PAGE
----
January 22, 2019 at 11:59 am #5384
Philip Shigeo Brown (Phil)Keymaster
“Dr. Fogg’s research tells us that the gap between our goals and our actions is the sweet spot for change. According to Fogg, there are 2 easy ways to achieve long-term behavioral shifts: 1) Change your environment, or 2) Create new habits.
“Tiny Habits” suggests that we don’t have to get all balled up in taking enormous actions in order to achieve our goals. Instead, Fogg recommends small, but measurable shifts that, one by one, build up to our bigger goals over time. This thinking doesn’t rely on the traditional methods we tend to tap into (think will-power, unrealistic goal setting, guilt, etc.). Fogg claims, “Tiny Habits limbo under the bar of low motivation.” Imagine the ability to effectively and sustainably shift your habits with skill and practice and without guilt or temporary motivation.”
January 28, 2019 at 9:56 am #5398
That’s an interesting article. Doesn’t it sound a little too easy, though? Have you tried it yet?
I’ve been trying an experiment this year. I had two new years resolutions that were just to change small habits. Neither were very well-thought-out. I just wanted to see if I can. So the two things are taking a shower at night instead of in the morning (working so far) and turning off my phone before bed (not working at all). I heard somewhere that you have to do something for a month before it becomes a habit, so the latter resolution is not hopeless for quite a while.
What are tiny habits in teaching that we can change or implement?
I think it would be important to record what is going on before we make a change, record the implementation of the new habit, and record what has changed about a month after to have a record.
January 30, 2019 at 2:12 pm #5406
Philip Shigeo Brown (Phil)Keymaster
Changing environments and/or forming new habits have probably been the main factors for me to effect long-term behavioural shifts, although I haven’t always been successful, of course.
Like yourself, switching off my mobile at night hasn’t happened yet, despite all good intentions to have a 2200 cut off. My start was sporadic with only limited success before I fell back into my previous habit of working late to keep up with deadline, which fits both with my nature of being a night owl and my environment (since I can concentrate better and don’t get interrupted once the kids are asleep!). However, the issue of being sleep-deprived remains and, to be honest, I’d forgotten about the goal until now!
But, if I look back on the little success I initially had, a couple of things did help. First, setting an alarm at 10pm reminded me to turn of my phone, which worked until I admittedly started ignoring it – initially to finish work but later to have some R&R. Then I got rid of the alarm and subsequently forgot completely over a couple of weeks. (I could have set the phone to switch itself off but due to circumstances, choose keep my phone on to be reachable in an emergency 24/7.) So, what do I learn from this? Perhaps 10pm was too ambitious initially and I should have made the goal smaller and more realistic, so I will try again from tonight – 11pm!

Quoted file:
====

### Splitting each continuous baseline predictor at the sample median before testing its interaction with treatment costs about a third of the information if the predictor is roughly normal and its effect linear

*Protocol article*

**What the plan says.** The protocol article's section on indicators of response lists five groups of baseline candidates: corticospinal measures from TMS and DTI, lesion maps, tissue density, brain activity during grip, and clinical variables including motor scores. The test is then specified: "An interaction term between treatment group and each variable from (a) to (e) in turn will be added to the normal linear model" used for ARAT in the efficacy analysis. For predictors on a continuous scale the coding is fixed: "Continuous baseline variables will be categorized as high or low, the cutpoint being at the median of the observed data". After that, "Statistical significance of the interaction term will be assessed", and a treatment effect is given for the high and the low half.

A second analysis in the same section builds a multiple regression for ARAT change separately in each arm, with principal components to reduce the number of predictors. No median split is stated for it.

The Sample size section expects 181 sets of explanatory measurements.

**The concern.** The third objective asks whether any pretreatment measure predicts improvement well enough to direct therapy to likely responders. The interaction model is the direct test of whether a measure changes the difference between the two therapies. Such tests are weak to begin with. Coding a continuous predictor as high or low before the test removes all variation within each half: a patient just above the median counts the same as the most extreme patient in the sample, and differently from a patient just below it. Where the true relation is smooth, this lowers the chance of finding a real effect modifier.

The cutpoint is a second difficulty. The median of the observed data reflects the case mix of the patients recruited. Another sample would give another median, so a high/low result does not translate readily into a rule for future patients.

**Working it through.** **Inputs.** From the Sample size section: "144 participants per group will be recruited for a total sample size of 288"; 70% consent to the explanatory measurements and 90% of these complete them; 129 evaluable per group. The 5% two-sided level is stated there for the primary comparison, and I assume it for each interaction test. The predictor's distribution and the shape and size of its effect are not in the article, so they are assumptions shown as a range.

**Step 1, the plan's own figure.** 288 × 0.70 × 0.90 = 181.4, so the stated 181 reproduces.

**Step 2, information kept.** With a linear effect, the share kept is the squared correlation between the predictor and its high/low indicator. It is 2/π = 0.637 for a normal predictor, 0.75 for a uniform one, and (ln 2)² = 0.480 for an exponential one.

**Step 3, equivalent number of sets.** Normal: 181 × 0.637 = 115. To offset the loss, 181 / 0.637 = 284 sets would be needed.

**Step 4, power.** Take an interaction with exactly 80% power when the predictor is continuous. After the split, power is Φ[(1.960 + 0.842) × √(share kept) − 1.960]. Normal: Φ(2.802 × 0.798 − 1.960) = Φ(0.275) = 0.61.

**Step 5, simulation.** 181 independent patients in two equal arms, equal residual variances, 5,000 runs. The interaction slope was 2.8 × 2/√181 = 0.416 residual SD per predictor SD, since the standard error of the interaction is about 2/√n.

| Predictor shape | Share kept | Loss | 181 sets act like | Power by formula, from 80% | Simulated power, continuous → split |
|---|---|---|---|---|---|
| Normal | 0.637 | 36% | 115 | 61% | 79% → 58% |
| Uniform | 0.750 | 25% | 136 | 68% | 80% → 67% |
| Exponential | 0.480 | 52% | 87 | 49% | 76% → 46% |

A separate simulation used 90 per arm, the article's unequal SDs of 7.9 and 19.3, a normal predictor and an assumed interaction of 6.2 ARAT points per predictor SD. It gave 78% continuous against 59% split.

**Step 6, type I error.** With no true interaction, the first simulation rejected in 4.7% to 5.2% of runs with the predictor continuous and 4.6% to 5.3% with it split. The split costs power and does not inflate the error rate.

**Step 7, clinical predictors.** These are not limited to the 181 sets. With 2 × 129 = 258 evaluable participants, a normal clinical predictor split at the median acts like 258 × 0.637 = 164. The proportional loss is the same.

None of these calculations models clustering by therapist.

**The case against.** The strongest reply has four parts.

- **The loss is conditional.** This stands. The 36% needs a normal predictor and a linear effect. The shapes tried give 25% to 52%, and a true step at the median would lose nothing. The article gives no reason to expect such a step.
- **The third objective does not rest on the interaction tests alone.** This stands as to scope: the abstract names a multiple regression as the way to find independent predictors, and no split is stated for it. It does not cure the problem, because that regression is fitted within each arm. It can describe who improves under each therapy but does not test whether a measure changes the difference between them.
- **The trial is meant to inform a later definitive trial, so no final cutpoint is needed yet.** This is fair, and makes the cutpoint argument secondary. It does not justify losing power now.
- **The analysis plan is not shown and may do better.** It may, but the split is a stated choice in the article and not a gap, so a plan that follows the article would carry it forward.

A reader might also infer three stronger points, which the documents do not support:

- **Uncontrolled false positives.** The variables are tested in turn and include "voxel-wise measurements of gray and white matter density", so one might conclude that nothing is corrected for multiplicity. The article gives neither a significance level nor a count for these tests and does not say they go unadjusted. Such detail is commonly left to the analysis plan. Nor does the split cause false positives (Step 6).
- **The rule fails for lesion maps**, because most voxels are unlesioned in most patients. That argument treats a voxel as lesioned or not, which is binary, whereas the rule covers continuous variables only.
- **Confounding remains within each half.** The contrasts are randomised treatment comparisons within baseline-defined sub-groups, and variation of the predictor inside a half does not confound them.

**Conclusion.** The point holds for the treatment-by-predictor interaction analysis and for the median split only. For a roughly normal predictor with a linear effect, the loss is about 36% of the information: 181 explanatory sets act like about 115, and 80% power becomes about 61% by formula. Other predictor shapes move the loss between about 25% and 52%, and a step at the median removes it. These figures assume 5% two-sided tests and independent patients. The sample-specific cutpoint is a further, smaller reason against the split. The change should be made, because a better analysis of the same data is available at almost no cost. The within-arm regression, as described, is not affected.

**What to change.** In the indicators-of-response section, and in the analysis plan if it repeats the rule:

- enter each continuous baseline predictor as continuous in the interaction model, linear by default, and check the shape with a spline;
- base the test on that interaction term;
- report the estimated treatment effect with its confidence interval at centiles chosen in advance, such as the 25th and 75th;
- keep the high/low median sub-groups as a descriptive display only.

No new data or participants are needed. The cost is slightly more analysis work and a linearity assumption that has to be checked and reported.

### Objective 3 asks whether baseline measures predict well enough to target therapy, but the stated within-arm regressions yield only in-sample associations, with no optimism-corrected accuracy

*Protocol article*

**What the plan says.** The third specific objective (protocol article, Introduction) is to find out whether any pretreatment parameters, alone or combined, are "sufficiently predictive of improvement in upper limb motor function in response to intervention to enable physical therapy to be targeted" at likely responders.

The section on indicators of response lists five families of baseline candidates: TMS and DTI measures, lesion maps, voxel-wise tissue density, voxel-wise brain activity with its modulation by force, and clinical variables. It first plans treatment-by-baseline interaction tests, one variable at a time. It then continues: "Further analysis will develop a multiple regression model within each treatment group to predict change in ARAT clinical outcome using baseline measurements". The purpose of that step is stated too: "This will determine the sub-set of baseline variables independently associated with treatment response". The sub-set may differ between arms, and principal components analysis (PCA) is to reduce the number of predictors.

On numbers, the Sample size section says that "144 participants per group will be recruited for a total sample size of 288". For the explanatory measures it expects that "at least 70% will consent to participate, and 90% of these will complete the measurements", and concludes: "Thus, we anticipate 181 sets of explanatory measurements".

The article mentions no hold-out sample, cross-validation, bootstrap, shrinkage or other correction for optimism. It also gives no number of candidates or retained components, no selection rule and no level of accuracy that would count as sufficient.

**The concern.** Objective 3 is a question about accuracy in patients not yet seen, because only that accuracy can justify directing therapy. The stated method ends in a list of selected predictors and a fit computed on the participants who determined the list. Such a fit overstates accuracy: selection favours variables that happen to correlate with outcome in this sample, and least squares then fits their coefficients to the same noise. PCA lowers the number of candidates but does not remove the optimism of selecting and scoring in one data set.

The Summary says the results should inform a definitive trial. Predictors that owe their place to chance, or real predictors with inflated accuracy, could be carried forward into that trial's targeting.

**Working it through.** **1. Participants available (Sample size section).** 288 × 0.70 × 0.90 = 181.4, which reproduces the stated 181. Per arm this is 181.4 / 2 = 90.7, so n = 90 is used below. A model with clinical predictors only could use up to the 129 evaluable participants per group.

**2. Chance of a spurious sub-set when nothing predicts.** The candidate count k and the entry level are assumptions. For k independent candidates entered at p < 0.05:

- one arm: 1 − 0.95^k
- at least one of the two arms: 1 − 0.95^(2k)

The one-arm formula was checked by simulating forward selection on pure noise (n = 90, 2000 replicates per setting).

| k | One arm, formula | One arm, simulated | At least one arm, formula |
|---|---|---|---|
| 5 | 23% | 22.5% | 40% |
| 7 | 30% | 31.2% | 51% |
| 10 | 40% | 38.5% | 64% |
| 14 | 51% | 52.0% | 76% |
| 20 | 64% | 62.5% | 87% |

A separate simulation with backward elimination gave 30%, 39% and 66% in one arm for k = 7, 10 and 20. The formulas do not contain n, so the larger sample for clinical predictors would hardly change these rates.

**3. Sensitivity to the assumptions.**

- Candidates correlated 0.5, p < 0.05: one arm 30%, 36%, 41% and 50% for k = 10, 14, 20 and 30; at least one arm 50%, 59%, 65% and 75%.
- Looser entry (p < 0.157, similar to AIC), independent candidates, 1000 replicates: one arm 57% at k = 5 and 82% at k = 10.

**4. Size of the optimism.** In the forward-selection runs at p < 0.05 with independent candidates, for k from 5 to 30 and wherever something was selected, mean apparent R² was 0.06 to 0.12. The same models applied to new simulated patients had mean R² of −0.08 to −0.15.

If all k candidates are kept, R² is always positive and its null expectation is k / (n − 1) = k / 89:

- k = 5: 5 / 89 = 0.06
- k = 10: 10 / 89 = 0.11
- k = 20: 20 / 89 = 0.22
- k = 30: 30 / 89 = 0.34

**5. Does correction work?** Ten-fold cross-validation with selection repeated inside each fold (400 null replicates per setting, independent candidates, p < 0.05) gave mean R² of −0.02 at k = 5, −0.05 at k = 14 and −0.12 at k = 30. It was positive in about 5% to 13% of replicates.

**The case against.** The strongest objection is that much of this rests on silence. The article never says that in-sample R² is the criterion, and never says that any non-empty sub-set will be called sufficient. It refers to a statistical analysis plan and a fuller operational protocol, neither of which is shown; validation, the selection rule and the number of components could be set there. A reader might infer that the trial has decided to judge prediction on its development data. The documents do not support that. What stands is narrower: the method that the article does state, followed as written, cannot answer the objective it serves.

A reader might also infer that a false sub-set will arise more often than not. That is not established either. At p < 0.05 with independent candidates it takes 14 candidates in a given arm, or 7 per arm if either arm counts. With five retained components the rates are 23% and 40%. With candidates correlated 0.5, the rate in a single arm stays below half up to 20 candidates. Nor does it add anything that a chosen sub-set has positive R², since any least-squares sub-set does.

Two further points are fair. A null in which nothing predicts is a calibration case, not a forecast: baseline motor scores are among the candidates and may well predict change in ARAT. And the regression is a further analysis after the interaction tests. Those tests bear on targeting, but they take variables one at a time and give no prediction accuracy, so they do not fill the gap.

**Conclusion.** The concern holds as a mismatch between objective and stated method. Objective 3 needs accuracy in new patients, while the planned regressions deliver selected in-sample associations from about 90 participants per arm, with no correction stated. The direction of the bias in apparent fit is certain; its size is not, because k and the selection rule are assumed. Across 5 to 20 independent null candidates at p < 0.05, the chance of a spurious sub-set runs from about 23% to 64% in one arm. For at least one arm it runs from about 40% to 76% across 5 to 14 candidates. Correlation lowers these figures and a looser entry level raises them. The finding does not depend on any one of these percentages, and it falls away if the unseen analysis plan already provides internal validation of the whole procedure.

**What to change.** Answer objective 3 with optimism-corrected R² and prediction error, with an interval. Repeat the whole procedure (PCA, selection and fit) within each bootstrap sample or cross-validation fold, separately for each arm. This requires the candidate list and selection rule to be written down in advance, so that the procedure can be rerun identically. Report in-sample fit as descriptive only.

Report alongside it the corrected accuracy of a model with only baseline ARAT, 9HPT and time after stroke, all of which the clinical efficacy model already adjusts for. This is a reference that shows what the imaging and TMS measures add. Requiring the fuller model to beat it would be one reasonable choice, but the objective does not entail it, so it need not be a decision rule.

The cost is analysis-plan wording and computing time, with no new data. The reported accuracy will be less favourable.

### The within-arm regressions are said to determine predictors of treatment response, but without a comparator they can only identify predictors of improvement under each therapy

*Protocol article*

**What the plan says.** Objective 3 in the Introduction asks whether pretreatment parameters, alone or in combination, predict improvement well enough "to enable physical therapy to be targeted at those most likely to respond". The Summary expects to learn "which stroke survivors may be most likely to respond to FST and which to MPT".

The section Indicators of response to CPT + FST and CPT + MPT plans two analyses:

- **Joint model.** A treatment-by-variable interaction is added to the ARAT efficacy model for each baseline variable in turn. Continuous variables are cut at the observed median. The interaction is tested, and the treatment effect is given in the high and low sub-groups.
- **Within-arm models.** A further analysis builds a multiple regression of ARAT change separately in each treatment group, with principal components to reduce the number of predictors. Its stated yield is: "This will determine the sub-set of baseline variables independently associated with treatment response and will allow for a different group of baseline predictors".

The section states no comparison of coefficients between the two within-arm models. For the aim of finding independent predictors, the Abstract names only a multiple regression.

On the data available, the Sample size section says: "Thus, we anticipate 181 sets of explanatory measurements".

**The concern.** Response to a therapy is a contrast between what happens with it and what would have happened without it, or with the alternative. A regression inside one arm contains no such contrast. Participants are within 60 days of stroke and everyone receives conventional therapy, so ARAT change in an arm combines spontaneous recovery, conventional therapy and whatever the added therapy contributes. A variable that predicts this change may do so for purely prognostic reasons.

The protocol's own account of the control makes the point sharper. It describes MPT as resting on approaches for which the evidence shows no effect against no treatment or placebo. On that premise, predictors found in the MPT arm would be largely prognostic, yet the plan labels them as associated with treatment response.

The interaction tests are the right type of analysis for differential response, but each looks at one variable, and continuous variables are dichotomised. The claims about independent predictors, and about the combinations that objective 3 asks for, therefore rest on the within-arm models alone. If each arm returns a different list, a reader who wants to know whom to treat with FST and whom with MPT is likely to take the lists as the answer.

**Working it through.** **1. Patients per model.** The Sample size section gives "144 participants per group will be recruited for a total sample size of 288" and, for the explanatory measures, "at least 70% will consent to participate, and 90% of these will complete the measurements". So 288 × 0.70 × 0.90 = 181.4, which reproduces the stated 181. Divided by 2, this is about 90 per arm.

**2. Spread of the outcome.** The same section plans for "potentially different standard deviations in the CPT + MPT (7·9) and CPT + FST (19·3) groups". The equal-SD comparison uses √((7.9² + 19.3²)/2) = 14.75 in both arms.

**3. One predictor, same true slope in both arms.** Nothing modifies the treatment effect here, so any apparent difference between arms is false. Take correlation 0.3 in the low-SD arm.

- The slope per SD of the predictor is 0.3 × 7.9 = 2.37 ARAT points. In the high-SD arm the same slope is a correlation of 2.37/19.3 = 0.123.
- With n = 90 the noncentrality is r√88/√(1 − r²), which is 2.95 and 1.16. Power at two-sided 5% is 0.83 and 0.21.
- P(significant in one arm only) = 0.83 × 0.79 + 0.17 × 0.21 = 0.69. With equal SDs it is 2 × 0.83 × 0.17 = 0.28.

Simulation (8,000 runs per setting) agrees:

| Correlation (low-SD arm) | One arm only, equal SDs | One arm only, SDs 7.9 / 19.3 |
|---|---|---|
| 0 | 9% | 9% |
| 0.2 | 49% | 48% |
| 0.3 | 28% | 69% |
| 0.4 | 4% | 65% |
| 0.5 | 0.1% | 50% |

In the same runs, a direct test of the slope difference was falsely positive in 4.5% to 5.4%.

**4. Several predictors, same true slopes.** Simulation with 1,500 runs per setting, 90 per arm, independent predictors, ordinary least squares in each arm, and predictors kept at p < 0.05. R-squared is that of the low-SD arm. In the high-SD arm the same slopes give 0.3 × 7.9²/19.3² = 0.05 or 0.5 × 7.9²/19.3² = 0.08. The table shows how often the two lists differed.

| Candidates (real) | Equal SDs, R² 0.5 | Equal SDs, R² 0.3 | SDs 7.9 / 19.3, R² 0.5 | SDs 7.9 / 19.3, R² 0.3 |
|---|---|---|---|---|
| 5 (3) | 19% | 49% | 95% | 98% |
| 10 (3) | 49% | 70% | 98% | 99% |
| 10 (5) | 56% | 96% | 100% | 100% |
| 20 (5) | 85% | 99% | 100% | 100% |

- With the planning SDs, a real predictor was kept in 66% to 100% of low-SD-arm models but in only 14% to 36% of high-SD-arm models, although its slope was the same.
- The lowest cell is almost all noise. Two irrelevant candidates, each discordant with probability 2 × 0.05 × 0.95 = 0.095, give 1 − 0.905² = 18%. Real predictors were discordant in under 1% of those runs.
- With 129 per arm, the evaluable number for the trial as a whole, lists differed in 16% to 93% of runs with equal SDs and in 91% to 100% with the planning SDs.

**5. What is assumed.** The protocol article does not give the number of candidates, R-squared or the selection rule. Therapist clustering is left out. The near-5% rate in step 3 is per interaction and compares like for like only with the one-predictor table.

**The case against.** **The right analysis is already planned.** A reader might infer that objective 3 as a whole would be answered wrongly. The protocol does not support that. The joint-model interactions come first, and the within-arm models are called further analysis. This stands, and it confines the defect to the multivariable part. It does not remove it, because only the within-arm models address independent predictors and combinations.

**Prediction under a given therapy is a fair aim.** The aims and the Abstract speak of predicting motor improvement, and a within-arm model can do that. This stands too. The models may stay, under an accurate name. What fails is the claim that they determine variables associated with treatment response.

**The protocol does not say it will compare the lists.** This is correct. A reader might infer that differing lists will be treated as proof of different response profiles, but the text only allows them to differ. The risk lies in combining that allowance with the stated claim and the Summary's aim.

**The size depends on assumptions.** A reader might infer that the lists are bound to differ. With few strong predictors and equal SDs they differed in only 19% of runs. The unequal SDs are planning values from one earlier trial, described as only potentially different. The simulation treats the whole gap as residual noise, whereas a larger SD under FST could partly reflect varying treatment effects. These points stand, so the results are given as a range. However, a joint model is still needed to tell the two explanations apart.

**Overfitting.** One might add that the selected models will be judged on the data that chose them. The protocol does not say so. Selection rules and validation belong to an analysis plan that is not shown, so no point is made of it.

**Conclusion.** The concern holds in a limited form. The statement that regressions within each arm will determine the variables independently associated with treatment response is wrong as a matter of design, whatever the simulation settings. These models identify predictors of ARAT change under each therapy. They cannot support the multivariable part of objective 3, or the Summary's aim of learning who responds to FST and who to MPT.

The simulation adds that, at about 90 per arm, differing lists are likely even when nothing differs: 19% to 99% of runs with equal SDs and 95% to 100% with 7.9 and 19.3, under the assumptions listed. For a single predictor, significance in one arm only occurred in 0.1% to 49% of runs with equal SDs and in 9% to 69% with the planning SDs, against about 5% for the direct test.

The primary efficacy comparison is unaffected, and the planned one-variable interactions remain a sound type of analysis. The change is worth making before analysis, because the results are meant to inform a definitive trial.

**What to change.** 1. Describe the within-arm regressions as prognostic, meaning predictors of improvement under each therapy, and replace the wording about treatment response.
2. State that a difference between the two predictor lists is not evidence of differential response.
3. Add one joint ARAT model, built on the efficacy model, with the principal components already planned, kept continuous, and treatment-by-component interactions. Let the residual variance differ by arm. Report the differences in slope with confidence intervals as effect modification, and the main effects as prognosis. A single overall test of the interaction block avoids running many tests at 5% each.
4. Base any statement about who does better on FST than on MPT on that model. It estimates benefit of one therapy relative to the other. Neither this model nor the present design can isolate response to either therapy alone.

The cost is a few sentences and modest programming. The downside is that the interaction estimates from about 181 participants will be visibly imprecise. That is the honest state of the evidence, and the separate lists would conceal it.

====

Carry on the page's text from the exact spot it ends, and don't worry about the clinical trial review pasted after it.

Secondly, and rather echoing what you’ve written about keeping a record, I might have been more successful had I tried tracking my progress to keep me motivated. In retrospect, this worked well when I started my MA TESOL back in 2006. At that time, I needed to find 20-hours study time a week on top of 35 hours of work + commutes. So I broke it down into manageable amounts and did 2-5 hours a day, recording it on a giant wall calendar I would see every evening. When I made my 20 hours each week, or exceeded it, I’d know I’d earned my time off. Only occasionally, I’d take time off in advance for a special occasion, but set it up so Sat night or Sun gave me a break. By the time I had done this for a year or so, perhaps I didn’t really need to keep a record anymore as my new routine and habit had been cemented, but it was somehow satisfying to keep count so I did.
One other teaching habit I managed to implement was to write a journal. For someone who had never been able to keep a diary for more than a week, this initially felt like it would be a major challenge. However, to my surprise and despite the challenges, I ended up enjoying it! Whenever I didn’t feel like doing it, I pushed those thoughts and feelings out of my head and stuck to the “Just Do It!” mentality I would use when training for sports as a kid. In the end, I’d feel much better that I had done it than given up before starting. The other thing was that my teaching & learning journal had a clear purpose that motivated me, as opposed to writing a diary that I never really found time or had the inclination to read again.
Lastly, with some of the last classes I taught (and as I’ve shared previously in The Teachers Room), I’d introduce motivational strategies and teach my students some motivational chants at the beginning of the year and have them adapt them in teams. Although I hadn’t come across “Tiny Habits”, the focus was the same:
“We’re getting better, little by little!
We’re getting _____, step by step!
We’re ________ week by week!
One day at a time!”
February 11, 2019 at 2:36 pm #5440
Trying again to post here what I already sent you by email.
The idea (which came from Matthew Noble on Twitter) was to create a “have done” list rather than a “to do” list. Doing so helped me get started doing some of the things that needed to get done. There was also the fringe benefit of having a record of how much I actually do on a given day.
Hope this works.
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